This chapter emphasises the theories and critiques of different postcolonial theorists such as Robert Young, Edward Said, Homi Bhabha and Gayatri Spivak. What outlines its elements are Robert Young's intercession against Parry, the assumptions about power and intellectual authority written into his language use, and the implications of these for postcolonial critical dialogue and analysis. The chapter contrasts Young's summary dismissal of Parry's work and politics with his serious description of, and respectful engagement with, the Marxist anti-postcolonial work of Indian critic Aijaz Ahmad, to observe the ways in which South Africa and its products may somehow license metropolitan critics to depart from their general intellectual standards of assessment, and from their rigorously academic modes of operation. Young's insistent emphases on nationality and ethnicity as determinants in the political identity of Parry and Spivak have no corollary in a national or ethnic self-description.
A cognitive perspective
This chapter describes that food quality to be viewed in terms of emergent cognitive paradigms sustained within food product networks that encompass a wide range of social actors with a wide variety of intermediaries, professional and governmental. It explores economic theories of quality, and of the central dilemmas addressed by these, especially in relation to food quality. The diversification of food services and of food items in the marketplace rests on an increasingly complex circulation and mixing of ingredients. The chapter develops a different approach, arguing that a broader perspective is necessary to meet the challenge of heterogeneity and change to understand how shared cognitive integrations, embracing producers, intermediaries and consumers, is essential to the constitution of food quality. It describes the social process of qualification as a dynamic one, in which quality conflicts and quality hybridisation are central features of global food markets, provisioning and consumption.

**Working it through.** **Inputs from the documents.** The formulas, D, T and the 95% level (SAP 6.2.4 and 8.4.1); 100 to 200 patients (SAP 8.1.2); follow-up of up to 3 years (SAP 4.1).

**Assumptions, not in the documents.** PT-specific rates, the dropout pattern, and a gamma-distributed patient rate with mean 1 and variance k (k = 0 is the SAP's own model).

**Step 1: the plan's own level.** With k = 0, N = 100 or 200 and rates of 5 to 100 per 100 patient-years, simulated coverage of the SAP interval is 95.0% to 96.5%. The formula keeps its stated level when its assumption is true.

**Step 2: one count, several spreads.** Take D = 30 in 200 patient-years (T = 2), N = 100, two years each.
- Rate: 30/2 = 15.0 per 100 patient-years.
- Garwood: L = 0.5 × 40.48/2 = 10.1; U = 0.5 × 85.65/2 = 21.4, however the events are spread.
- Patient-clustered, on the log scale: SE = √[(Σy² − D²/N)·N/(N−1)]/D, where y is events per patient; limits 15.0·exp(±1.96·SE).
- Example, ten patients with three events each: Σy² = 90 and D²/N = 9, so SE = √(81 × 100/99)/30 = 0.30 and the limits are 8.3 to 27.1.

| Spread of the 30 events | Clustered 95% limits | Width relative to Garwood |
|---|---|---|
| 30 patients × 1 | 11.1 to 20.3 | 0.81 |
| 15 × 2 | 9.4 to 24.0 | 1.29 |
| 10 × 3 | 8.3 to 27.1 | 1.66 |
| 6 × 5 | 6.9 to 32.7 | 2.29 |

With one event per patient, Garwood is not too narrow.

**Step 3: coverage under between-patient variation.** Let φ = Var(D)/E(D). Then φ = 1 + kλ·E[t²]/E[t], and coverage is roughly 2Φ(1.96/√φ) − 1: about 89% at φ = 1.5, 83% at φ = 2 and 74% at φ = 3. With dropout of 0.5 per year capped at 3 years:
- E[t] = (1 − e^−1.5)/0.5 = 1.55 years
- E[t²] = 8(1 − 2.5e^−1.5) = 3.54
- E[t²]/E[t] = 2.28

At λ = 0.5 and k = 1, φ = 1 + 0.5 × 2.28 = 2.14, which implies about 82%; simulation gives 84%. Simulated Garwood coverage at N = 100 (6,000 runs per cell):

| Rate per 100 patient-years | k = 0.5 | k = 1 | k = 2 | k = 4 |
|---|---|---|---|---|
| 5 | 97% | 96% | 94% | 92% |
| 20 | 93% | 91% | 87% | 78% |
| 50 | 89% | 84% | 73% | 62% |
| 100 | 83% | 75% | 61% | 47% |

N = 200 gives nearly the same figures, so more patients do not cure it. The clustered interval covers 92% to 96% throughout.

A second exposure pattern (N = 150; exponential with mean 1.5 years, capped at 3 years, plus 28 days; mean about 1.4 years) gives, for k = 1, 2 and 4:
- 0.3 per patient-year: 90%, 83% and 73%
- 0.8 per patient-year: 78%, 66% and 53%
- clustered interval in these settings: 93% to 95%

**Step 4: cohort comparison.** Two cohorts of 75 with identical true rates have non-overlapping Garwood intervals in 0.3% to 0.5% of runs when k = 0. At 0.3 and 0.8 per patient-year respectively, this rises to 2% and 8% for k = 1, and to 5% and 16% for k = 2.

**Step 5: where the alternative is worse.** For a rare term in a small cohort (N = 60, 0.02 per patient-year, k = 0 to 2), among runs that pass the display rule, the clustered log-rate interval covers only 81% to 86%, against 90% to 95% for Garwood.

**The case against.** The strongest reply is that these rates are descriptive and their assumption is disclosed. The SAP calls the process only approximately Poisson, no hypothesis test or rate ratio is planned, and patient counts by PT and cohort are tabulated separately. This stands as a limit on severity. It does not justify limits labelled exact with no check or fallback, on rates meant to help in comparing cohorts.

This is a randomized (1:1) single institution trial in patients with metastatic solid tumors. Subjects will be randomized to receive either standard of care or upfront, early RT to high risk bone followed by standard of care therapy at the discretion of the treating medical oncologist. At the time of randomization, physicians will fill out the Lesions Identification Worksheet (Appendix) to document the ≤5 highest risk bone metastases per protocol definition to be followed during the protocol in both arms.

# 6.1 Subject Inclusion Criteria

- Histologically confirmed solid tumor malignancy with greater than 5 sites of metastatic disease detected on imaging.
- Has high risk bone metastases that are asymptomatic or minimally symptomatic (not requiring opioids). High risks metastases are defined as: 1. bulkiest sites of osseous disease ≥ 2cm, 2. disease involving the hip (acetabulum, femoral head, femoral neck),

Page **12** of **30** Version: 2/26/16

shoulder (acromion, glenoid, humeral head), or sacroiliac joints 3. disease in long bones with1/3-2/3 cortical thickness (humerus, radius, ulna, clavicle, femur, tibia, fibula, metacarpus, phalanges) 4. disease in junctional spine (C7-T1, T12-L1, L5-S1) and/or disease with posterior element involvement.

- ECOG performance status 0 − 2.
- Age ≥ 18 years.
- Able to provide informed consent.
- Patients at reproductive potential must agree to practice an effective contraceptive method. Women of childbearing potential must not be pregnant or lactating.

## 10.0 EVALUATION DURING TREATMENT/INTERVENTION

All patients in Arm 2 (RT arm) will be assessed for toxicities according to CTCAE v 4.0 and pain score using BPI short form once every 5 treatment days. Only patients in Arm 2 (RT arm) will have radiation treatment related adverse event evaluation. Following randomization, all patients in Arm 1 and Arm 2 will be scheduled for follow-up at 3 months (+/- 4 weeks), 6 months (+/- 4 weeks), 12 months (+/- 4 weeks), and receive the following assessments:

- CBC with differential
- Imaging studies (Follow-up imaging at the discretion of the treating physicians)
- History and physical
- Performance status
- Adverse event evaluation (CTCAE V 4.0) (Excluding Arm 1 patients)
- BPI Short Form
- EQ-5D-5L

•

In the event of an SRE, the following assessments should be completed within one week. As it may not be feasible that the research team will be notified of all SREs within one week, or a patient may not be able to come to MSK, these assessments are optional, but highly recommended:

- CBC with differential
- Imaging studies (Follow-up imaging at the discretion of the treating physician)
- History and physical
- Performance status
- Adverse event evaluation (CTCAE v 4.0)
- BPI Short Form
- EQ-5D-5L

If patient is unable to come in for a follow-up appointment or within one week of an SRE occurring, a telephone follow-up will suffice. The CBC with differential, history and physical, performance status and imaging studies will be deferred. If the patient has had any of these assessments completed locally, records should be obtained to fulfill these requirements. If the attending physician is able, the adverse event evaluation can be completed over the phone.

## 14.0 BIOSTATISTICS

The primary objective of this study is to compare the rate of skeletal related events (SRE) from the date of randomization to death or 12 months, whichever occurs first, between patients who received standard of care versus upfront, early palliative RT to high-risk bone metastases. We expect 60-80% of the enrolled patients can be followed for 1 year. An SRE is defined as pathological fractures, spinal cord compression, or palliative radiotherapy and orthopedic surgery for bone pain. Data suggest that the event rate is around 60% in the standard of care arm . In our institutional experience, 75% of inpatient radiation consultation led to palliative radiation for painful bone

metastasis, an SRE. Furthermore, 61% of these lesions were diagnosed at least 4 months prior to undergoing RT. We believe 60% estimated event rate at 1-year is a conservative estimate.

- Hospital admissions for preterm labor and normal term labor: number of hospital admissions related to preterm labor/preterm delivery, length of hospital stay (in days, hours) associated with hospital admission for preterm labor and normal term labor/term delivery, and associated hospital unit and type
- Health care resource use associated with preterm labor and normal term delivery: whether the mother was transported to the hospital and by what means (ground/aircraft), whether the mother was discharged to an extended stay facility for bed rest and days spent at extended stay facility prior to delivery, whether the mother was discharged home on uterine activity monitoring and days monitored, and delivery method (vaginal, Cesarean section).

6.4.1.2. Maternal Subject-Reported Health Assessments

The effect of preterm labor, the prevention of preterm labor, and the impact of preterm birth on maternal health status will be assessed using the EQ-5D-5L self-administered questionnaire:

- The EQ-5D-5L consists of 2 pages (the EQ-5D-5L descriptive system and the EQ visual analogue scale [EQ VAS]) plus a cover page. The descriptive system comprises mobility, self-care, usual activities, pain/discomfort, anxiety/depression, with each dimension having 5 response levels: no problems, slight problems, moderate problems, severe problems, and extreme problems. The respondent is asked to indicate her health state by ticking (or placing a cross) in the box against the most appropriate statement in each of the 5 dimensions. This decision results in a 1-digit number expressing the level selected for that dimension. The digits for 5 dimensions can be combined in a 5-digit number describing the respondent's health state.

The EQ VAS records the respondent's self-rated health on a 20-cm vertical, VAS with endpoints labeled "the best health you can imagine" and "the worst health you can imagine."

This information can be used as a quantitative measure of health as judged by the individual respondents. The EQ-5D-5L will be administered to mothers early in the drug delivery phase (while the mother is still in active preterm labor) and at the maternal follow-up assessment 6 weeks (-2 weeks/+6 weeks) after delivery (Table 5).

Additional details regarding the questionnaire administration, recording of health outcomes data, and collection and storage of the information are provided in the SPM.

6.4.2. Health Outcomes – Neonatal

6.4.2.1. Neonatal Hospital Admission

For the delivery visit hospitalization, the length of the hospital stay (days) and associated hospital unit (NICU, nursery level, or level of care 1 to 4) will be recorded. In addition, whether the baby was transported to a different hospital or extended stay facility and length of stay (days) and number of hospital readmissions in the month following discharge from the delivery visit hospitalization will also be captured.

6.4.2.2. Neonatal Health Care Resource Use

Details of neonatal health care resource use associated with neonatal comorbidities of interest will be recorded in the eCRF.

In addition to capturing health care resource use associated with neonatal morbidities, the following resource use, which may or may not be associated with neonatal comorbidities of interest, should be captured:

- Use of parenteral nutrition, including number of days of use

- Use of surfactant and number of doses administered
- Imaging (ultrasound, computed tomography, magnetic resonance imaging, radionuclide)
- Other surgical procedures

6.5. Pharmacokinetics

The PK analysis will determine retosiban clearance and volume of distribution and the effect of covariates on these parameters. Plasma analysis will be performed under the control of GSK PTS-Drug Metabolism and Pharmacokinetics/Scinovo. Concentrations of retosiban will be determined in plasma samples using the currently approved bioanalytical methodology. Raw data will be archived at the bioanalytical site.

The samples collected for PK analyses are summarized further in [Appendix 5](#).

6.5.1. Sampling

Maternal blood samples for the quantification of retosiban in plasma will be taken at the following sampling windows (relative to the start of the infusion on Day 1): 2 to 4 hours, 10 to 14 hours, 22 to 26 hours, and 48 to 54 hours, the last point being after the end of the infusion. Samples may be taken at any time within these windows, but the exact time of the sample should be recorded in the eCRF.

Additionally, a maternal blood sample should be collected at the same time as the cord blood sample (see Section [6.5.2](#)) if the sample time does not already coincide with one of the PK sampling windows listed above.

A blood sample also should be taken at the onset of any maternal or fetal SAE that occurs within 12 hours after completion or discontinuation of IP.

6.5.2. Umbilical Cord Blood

Edited by: Mark Harvey, Andrew McMeekin and Alan Warde
This book explores the new applications of established theories or adapts theoretical approaches in order to illuminate behaviour in the field of food. It focuses on social processes at the downstream end of the food chain, processes of distribution and consumption. The book reviews the existing disciplinary approaches to understanding judgements about food taste. It suggests that the quality 'halal' is the result of a social and economic consensus between the different generations and cultures of migrant Muslims as distinct from the non-Muslim majority. Food quality is to be viewed in terms of emergent cognitive paradigms sustained within food product networks that encompass a wide range of social actors with a wide variety of intermediaries, professional and governmental. The creation of the Food Standards Agency (FSA) and the European Food Safety Authority (EFSA) occurred at a juncture when perceptions of policy failure were acknowledged at United Kingdom and European Union governmental levels. The book presents a case study of retailer-led food governance in the UK to examine how different 'quality logics' actually collide in the competitive world of food consumption and production. It argues that concerns around food safety were provoked by the emergence of a new food aesthetic based on 'relationalism' and 'embeddedness'. The book also argues that the study of the arguments and discourses deployed to criticise or otherwise qualify consumption is important to the political morality of consumption.